LA Noire – welcome to high society
In order to keep interest for L.A. Noire ascending, Rockstar Games has released a dozen new screenshots that pay homage to the late 1940’s Los Angeles society. A time when men wore hats, cars were made of steel, and smoking indoors was just about mandated let alone legal.
Grab a cigar and a tumbler of whiskey (enjoy your Blue Hawaiian and the shunning that comes with it) and take a trip to yesteryear.
Through the eyes of Cole Phelps the city of Los Angeles is a murky assemblage of all the evil that a man can dream up. A cesspool of violent crimes thinly veiled by the mirage of well-to-do society.
But 1940’s Los Angeles wasn’t all crime and murder you know. This is one of the swankiest, most glamorous time periods in American history.
Ask someone who has recently lived in Los Angeles for an extended period of time to watch a movie shot in L.A. in the late 40’s or 50’s and they may believe it depicts the happenings of an alien planet (well except for the crime).
For better or worse, the modern American culture is somewhat a counter to that which is showcased in L.A. Noire. Back then there wasn’t much of a priority placed upon self-expression and individuality like we see today. Men were men and women were women. Gender roles were clearly defined by society, creating many different problems which were to be largely internalized and never spoken of.
This particular period of time in American culture can be just as easily revered for its obvious sophisticated attributes as it can be looked upon with a certain amount of disdain for the lack of acceptance of many different cultures, ideas and lifestyles.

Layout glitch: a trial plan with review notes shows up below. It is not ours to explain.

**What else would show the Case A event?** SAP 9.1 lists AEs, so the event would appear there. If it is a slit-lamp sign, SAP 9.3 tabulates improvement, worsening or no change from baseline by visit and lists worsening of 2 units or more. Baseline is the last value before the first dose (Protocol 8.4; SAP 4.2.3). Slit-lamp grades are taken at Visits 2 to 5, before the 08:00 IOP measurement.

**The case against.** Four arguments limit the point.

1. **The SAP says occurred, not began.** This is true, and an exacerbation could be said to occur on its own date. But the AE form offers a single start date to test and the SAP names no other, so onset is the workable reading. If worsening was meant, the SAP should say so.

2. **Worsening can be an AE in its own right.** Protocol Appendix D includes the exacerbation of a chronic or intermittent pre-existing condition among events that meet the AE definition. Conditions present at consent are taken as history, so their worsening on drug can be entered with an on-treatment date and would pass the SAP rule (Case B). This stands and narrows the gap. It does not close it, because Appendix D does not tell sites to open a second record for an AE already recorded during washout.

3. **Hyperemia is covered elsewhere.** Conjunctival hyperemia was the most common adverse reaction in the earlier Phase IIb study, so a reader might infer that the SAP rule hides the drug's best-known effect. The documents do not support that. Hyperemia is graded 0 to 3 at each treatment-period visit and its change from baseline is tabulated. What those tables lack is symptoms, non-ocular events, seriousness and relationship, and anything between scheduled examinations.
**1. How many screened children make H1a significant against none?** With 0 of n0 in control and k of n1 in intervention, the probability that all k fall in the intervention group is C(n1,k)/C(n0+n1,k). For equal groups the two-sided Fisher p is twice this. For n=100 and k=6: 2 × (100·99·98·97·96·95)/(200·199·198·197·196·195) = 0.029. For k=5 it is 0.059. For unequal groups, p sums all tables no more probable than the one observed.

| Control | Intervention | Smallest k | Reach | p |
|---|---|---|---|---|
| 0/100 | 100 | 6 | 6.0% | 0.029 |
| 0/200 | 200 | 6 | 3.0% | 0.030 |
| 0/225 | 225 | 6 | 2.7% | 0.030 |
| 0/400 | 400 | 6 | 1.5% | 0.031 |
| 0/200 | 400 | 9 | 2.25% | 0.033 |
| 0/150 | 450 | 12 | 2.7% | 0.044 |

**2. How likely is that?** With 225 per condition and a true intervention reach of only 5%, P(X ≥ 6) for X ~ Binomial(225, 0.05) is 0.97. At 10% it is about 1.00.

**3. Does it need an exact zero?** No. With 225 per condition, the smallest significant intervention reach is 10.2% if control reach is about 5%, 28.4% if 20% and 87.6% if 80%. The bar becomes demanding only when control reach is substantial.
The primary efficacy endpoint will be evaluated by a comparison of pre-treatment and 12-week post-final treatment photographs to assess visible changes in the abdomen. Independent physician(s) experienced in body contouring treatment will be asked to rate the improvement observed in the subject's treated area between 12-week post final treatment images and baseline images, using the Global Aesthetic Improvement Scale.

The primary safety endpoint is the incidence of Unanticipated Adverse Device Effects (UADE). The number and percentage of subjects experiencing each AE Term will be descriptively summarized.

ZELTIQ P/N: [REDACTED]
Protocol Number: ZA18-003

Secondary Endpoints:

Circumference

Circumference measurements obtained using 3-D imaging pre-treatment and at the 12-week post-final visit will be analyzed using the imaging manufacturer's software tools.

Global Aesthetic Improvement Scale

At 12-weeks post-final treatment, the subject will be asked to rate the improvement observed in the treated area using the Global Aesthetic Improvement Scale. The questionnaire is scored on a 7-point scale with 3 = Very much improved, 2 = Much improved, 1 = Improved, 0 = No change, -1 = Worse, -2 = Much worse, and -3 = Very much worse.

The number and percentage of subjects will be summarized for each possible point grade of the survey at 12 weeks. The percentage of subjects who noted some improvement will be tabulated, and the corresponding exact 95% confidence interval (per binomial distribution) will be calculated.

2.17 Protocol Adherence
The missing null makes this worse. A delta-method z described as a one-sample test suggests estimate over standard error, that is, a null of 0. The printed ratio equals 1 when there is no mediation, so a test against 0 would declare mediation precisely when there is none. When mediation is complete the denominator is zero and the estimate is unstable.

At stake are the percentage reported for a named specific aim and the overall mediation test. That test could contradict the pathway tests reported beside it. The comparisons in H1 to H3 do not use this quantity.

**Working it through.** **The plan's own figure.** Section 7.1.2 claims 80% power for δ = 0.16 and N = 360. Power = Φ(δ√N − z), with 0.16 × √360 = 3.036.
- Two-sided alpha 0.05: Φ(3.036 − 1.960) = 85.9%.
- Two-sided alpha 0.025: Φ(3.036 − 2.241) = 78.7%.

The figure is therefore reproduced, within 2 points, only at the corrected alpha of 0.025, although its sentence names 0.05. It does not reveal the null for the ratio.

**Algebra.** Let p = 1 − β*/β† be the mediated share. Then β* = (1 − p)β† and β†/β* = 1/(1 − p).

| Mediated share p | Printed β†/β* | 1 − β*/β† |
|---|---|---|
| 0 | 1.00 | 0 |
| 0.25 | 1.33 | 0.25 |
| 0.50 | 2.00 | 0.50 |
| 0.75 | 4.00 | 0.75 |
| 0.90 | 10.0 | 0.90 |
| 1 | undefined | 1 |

The polarizing landscape of late 1940’s Los Angeles serves the philosophy of L.A. Noire. Secrets and well concealed behavior is very accommodating for the narrative.
It looks like L.A. Noire does a great job of capturing the aesthetics of the time. Here at PS3 Attitude we’ve been keeping a close eye on L.A. Noire so if you are looking to get caught up have a look at the game’s gameplay orientation, groundbreaking motion capture technology, and historical inspiration.
Now that we’ve got a pretty good feel for the setting of the game, what do you think of the choice to plant gamers in it? Can you think of any alternative settings that could have provided a better framework for a detective yarn?